The winner of our informal monthly TBB cover photo contest is Italian builder Andrea Lattanzio with this fully-stocked “dream garage” that is sure to have all our petrol-headed readers salivating. You can even learn the story being his amazing creation in Issue 35 of Brickjournal, out now.
After much anticipation and waiting by LEGO fans, Daniel Junge and Kief Davidson’s film A LEGO Brickumentary finally hits select movie theaters in the US today. And for those of us not fortunate enough to live near one of those theaters, it’s also available on iTunes and on demand now!
We had the opportunity to see the documentary last year at the Seattle Film Festival, and you can read our own review. On the whole we loved it – apparently more than some movie critics who have recently described it as a 90-minute ad for the LEGO company. In its defense, the film was not paid for by LEGO, and spends more time outside the hallowed halls of Billund than it does inside them. We think any true LEGO fan will enjoy the breadth of topics it covers, the playful and heartwarming presentation, and excellent brick animation by our friends over at BrickNerd Studios.
And if you look pay attention, you may even spot a few of us in the film ;-)
When I first saw this mecha on Flickr, I thought that Izzo had returned after an 8-year hiatus. While that’s sadly not the case, I don’t think I could give a higher compliment to a mecha builder. Instead, this stellar mecha was built by Filipino builder Lu Sim.
Lu writes that the mecha itself was built around the idea for the rail gun, constructed from 16L train tracks. Nevertheless, he does no disservice to the mecha itself, with excellent color blocking and interesting details on the feet and head in particular.
When I left Japan in 1989, I don’t think I’d ever seen any Middle Eastern or Mediterranean food — though Indian food was certainly popular (and a reliable choice for us vegetarians). Moko has built a kebab stand, though, and writes about it as though they’re on every street corner — as they certainly are in London and Berlin. How Japan has changed in the past quarter century, apparently!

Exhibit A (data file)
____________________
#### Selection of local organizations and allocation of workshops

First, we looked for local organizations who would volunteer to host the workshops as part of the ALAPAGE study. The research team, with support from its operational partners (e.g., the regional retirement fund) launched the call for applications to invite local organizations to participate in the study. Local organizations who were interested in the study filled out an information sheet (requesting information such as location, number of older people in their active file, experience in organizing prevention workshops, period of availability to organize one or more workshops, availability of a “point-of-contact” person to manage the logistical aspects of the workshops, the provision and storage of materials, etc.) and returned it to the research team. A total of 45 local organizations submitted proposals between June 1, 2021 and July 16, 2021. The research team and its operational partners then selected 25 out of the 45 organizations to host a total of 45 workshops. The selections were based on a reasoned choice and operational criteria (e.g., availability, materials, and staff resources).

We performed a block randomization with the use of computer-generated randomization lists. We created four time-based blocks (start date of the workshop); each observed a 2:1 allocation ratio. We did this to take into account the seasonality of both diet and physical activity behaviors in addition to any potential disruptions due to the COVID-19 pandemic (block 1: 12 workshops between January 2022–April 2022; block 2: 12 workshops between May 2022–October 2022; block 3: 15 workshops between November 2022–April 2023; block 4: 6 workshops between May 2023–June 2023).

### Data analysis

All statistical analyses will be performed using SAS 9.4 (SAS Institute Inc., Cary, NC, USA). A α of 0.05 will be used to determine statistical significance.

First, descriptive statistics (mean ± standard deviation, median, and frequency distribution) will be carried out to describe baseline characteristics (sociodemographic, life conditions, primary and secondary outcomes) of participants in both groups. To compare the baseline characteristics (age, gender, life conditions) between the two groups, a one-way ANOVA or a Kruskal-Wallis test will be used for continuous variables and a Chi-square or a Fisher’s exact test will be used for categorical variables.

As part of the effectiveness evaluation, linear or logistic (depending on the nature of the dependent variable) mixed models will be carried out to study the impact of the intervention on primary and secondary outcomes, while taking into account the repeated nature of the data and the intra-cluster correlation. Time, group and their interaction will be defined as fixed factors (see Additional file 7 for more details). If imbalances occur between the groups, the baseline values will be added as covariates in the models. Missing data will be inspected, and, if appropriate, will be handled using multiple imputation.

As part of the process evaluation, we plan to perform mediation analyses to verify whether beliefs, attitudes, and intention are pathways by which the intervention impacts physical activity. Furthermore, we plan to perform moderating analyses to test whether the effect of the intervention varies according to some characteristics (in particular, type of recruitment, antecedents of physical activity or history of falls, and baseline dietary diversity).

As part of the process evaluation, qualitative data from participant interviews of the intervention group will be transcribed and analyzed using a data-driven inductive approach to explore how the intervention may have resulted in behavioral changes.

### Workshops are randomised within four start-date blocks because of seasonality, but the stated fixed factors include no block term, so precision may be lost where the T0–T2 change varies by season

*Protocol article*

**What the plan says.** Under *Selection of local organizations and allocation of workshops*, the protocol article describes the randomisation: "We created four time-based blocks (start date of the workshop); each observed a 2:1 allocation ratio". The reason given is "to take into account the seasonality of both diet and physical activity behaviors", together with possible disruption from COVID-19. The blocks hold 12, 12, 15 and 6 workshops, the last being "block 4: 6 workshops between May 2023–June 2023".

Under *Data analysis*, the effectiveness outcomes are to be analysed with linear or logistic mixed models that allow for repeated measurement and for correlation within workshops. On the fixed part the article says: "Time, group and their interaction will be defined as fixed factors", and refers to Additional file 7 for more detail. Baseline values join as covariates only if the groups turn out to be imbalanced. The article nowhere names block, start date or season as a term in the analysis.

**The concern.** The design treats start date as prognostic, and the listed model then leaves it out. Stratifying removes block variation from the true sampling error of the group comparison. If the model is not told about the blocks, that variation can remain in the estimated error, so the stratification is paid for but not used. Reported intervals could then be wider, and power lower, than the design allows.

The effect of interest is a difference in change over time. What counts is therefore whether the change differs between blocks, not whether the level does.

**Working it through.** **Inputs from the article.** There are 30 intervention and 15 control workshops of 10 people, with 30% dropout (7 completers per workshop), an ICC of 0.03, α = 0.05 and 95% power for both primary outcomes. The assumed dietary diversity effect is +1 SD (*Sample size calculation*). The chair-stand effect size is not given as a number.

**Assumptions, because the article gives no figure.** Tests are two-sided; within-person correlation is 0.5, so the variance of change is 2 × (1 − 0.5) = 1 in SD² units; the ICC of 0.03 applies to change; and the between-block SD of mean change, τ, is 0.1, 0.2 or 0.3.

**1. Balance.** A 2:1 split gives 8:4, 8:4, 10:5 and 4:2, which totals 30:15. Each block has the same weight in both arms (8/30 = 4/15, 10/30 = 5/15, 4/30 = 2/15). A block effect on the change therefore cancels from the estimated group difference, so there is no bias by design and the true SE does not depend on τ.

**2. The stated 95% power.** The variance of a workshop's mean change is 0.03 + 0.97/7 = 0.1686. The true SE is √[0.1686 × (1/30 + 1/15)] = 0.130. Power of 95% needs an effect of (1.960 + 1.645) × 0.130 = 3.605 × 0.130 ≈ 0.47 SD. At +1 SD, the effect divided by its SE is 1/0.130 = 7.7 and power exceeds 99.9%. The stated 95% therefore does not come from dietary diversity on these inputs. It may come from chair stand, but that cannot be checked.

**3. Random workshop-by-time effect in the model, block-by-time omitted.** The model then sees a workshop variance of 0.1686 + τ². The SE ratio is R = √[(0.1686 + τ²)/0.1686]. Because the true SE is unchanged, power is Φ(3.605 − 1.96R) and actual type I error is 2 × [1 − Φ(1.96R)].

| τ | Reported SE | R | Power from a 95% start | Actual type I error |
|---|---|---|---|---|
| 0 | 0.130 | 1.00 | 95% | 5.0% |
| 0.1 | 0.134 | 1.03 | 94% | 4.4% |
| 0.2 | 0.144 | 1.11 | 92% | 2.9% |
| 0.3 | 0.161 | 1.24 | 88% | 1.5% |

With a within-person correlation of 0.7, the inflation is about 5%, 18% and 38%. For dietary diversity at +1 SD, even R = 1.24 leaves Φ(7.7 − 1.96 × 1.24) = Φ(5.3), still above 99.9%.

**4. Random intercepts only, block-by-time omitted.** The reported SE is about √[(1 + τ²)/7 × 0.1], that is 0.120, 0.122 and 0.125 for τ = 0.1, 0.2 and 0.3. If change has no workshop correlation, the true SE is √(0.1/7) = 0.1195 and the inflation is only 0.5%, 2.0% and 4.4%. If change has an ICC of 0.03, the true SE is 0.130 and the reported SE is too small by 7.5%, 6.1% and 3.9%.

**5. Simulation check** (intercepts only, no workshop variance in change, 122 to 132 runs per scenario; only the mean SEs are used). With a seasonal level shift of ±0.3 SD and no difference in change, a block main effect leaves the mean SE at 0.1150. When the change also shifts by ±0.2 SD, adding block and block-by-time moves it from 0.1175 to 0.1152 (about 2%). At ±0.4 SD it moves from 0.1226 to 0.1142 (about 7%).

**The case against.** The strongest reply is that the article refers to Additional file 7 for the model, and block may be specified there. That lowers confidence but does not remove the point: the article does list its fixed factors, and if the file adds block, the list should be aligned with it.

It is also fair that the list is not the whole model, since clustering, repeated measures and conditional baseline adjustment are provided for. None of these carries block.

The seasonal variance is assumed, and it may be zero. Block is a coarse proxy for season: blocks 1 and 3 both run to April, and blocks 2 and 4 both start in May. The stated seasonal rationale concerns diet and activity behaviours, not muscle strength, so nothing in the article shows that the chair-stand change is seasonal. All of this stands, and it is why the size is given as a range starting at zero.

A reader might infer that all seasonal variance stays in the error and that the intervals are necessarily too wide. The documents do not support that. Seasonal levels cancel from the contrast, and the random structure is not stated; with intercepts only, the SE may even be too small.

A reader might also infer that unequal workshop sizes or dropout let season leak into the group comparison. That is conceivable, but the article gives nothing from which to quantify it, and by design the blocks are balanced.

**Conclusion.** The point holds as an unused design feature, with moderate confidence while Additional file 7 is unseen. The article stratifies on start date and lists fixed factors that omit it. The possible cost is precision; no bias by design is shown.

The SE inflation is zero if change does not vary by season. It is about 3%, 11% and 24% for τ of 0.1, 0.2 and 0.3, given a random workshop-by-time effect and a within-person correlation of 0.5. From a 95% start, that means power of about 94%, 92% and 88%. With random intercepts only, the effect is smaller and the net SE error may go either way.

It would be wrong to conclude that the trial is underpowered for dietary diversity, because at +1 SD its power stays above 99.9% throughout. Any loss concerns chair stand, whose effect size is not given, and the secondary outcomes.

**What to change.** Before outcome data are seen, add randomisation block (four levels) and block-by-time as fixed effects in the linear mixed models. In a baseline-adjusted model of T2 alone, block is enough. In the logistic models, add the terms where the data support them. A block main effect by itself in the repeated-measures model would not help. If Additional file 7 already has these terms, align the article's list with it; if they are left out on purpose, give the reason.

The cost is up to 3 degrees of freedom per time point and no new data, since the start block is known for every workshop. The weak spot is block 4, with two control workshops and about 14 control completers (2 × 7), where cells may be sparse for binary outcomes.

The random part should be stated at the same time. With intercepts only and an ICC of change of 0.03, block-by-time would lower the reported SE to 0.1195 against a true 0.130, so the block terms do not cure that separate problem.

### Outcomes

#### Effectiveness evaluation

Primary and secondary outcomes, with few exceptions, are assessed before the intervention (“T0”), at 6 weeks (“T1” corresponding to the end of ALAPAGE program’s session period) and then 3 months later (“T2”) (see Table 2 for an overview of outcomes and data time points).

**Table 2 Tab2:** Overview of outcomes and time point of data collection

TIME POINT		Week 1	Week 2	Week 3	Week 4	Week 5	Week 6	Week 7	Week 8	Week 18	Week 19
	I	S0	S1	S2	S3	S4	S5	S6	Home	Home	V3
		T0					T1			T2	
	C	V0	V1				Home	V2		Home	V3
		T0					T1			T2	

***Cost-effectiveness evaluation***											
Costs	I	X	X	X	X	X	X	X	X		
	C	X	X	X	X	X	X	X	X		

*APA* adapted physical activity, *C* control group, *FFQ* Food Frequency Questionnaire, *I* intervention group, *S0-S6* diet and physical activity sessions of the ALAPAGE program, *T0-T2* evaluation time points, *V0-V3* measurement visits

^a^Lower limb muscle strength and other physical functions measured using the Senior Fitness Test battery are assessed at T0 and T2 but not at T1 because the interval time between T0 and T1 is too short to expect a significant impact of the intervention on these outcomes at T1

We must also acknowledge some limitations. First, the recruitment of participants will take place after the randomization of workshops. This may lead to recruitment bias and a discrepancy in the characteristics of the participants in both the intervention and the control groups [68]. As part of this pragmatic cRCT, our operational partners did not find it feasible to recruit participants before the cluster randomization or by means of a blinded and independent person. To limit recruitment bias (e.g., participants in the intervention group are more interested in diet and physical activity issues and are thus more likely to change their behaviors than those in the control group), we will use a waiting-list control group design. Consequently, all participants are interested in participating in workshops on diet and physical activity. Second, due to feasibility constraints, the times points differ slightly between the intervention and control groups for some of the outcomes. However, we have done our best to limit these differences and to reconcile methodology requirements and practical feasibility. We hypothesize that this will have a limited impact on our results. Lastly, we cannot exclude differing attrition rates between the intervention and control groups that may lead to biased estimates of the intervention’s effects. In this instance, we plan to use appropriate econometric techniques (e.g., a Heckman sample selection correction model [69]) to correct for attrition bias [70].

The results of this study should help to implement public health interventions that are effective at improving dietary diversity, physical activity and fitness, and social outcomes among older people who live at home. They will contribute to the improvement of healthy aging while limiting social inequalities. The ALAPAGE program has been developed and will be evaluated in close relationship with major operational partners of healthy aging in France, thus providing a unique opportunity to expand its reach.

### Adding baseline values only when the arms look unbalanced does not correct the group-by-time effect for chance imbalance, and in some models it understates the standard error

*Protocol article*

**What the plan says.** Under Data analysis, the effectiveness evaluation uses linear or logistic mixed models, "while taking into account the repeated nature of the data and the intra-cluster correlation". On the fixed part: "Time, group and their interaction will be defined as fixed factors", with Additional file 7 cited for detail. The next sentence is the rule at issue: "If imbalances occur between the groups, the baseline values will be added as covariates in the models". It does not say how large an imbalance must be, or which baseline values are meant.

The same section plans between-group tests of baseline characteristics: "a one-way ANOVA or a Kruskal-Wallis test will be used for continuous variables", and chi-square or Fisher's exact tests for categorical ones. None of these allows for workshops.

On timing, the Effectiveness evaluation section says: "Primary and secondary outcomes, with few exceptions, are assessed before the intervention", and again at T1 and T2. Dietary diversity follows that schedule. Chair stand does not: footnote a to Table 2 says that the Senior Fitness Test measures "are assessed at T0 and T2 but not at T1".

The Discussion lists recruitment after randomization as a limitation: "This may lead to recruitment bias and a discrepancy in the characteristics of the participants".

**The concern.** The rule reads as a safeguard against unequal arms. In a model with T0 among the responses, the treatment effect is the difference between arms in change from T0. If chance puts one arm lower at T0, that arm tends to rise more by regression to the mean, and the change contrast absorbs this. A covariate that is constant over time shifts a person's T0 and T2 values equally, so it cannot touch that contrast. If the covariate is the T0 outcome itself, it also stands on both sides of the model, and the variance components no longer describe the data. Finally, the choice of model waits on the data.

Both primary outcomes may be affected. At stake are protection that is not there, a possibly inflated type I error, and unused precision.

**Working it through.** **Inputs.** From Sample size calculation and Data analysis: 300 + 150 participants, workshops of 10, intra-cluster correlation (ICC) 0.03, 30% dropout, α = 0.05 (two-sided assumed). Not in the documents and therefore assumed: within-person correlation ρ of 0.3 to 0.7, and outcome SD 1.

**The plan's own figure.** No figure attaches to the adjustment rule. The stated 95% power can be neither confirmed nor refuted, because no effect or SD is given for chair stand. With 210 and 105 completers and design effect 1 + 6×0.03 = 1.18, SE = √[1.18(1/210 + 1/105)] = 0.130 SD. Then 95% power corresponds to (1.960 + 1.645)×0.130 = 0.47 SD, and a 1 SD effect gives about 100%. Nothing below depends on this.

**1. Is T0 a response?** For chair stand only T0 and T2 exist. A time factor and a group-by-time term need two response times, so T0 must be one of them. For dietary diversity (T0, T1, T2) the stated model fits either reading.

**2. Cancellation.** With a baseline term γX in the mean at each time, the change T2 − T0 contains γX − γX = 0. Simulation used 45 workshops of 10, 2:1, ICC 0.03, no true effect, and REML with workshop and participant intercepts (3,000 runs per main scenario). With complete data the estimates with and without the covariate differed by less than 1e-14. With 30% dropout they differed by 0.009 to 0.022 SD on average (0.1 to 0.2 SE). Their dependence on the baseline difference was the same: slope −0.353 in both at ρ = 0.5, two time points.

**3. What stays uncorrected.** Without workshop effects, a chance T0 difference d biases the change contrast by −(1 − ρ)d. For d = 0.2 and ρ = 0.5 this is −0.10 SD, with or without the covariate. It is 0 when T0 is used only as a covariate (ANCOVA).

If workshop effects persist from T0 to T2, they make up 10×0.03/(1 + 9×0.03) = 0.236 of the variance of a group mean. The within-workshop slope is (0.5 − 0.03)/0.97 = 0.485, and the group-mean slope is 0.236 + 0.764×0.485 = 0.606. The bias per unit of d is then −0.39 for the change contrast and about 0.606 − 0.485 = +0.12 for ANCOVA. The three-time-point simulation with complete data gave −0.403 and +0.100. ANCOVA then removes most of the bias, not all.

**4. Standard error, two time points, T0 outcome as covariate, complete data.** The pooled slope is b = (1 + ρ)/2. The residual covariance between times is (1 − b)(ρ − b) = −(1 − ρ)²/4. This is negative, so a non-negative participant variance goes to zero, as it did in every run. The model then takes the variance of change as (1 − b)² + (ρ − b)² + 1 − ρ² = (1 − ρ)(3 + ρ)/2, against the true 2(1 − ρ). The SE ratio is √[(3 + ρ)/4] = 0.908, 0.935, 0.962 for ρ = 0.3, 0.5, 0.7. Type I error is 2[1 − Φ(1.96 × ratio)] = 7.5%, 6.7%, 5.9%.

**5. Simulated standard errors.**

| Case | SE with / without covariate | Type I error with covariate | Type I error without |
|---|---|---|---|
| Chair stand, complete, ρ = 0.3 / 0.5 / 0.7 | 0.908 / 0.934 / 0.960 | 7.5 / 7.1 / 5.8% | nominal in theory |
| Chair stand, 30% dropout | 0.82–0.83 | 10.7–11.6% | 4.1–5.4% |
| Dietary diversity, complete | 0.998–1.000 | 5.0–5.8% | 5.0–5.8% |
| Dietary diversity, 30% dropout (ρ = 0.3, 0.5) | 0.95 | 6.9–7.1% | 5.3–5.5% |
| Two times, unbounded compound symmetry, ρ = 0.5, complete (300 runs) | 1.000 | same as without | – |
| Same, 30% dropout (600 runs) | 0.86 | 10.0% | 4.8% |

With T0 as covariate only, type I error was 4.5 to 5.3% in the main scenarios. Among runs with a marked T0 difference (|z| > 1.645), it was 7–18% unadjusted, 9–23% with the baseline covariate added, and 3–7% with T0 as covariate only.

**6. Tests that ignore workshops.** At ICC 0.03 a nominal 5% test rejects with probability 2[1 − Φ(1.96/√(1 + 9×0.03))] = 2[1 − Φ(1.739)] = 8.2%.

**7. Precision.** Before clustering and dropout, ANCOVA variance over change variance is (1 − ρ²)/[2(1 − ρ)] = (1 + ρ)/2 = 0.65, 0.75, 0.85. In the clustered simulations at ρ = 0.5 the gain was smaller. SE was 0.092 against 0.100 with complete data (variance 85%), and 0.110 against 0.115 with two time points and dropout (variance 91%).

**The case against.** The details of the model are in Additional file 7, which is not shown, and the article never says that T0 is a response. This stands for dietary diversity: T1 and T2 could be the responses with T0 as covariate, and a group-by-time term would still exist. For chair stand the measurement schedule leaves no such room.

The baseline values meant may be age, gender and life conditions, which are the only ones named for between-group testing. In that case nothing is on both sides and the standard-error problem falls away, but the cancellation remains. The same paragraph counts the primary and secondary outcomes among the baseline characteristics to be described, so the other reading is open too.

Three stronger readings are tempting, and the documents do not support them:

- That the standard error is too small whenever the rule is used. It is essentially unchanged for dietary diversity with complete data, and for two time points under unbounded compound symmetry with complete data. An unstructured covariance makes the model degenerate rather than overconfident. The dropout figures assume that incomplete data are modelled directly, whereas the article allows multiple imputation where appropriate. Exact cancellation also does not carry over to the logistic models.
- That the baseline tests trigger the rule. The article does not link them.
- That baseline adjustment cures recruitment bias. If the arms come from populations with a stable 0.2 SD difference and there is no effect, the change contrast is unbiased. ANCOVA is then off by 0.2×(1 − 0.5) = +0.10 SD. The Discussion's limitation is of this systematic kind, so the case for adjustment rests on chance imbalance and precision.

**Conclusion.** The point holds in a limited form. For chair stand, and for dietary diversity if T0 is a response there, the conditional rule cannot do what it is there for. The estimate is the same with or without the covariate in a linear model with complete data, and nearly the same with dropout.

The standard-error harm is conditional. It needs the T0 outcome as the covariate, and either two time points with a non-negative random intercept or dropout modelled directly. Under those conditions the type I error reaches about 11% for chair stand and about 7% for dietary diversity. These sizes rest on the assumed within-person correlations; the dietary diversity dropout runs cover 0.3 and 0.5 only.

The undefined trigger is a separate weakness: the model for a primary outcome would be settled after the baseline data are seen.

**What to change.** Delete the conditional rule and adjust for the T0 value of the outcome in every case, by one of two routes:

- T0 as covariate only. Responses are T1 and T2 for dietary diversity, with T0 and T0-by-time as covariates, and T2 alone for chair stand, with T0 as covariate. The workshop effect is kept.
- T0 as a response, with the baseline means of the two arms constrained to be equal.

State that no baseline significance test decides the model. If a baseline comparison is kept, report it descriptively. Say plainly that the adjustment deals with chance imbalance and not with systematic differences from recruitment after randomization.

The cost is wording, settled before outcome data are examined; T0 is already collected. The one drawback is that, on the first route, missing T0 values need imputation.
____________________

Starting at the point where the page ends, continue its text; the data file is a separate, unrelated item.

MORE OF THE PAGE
Moko says that kebab shops are most often on the first floor of multistory buildings, but that he was most interested in building the rotating gyro meet, the sauces on the counter, and the sign, so he just built those and moved on. Despite the lack of an upper story, it’s a lovely little shop. One’s eye is inevitably drawn to the excellent lettering on the large sign, but my favorite detail is the striped green awning.
This week Hong Kong hosted its gigantic annual fan convention Ani-Com, an event that makes San Diego Comic Con look like a book club meeting at a Starbucks. Local builder Alanboar Cheung was a finalist in the show’s LEGO building contest, with this delightful and very stylish “Dream House”:
This thing is packed to overflowing with awesome details – the closeups are definitely worth a look.
This event always produces some stellar MOCs, but information is a bit hard to come by. We’ll show you more of them as they come across our radars.
Fresh from his win in our Bricknado contest and rapidly becoming on of my favorite brick sculptors, simplybrickingit has put together this wonderfully engaging and kinetic pair of Jive dancers. Such is the interaction between these two figures that – according to the builder – they cannot stand up alone, but counterbalance one another when connected at the hand.